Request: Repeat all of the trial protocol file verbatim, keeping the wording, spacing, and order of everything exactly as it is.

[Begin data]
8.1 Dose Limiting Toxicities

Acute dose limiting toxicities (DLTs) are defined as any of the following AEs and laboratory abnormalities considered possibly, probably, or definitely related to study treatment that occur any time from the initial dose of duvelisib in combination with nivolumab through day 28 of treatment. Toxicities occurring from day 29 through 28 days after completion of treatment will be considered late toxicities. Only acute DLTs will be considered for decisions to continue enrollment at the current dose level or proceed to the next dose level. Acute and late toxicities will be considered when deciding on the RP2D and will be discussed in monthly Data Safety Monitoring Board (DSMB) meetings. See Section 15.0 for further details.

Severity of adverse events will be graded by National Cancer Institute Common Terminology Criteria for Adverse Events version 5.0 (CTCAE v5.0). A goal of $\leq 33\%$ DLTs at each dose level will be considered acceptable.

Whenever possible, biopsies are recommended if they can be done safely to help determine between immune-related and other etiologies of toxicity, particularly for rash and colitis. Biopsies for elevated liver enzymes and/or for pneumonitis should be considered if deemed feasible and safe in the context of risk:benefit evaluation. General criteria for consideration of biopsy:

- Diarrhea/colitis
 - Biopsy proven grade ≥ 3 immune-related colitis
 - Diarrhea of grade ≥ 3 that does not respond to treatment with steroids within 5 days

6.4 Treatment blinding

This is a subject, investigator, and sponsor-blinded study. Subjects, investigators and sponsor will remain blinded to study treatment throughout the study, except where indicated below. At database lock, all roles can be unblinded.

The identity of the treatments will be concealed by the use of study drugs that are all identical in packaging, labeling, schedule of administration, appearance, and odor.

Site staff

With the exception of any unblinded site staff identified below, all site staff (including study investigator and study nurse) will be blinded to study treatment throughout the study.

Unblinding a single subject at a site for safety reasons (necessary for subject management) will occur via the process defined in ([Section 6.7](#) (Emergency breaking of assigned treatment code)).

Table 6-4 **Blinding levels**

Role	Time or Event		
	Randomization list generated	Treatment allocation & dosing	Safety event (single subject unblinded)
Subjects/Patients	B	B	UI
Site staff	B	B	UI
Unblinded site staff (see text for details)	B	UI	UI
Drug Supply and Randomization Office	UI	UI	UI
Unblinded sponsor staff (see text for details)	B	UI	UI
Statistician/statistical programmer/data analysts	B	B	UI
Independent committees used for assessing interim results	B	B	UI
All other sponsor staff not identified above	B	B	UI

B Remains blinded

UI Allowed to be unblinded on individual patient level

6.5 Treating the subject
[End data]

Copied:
8.1 Dose Limiting Toxicities

Acute dose limiting toxicities (DLTs) are defined as any of the following AEs and laboratory abnormalities considered possibly, probably, or definitely related to study treatment that occur any time from the initial dose of duvelisib in combination with nivolumab through day 28 of treatment. Toxicities occurring from day 29 through 28 days after completion of treatment will be considered late toxicities. Only acute DLTs will be considered for decisions to continue enrollment at the current dose level or proceed to the next dose level. Acute and late toxicities will be considered when deciding on the RP2D and will be discussed in monthly Data Safety Monitoring Board (DSMB) meetings. See Section 15.0 for further details.

Severity of adverse events will be graded by National Cancer Institute Common Terminology Criteria for Adverse Events version 5.0 (CTCAE v5.0). A goal of $\leq 33\%$ DLTs at each dose level will be considered acceptable.

Whenever possible, biopsies are recommended if they can be done safely to help determine between immune-related and other etiologies of toxicity, particularly for rash and colitis. Biopsies for elevated liver enzymes and/or for pneumonitis should be considered if deemed feasible and safe in the context of risk:benefit evaluation. General criteria for consideration of biopsy:

- Diarrhea/colitis
 - Biopsy proven grade ≥ 3 immune-related colitis
 - Diarrhea of grade ≥ 3 that does not respond to treatment with steroids within 5 days

6.4 Treatment blinding

This is a subject, investigator, and sponsor-blinded study. Subjects, investigators and sponsor will remain blinded to study treatment throughout the study, except where indicated below. At database lock, all roles can be unblinded.

The identity of the treatments will be concealed by the use of study drugs that are all identical in packaging, labeling, schedule of administration, appearance, and odor.

Site staff

With the exception of any unblinded site staff identified below, all site staff (including study investigator and study nurse) will be blinded to study treatment throughout the study.

Unblinding a single subject at a site for safety reasons (necessary for subject management) will occur via the process defined in ([Section 6.7](#) (Emergency breaking of assigned treatment code)).

Table 6-4 **Blinding levels**

Role	Time or Event		
	Randomization list generated	Treatment allocation & dosing	Safety event (single subject unblinded)
Subjects/Patients	B	B	UI
Site staff	B	B	UI
Unblinded site staff (see text for details)	B	UI	UI
Drug Supply and Randomization Office	UI	UI	UI
Unblinded sponsor staff (see text for details)	B	UI	UI
Statistician/statistical programmer/data analysts	B	B	UI
Independent committees used for assessing interim results	B	B	UI
All other sponsor staff not identified above	B	B	UI

B Remains blinded

UI Allowed to be unblinded on individual patient level

6.5 Treating the subject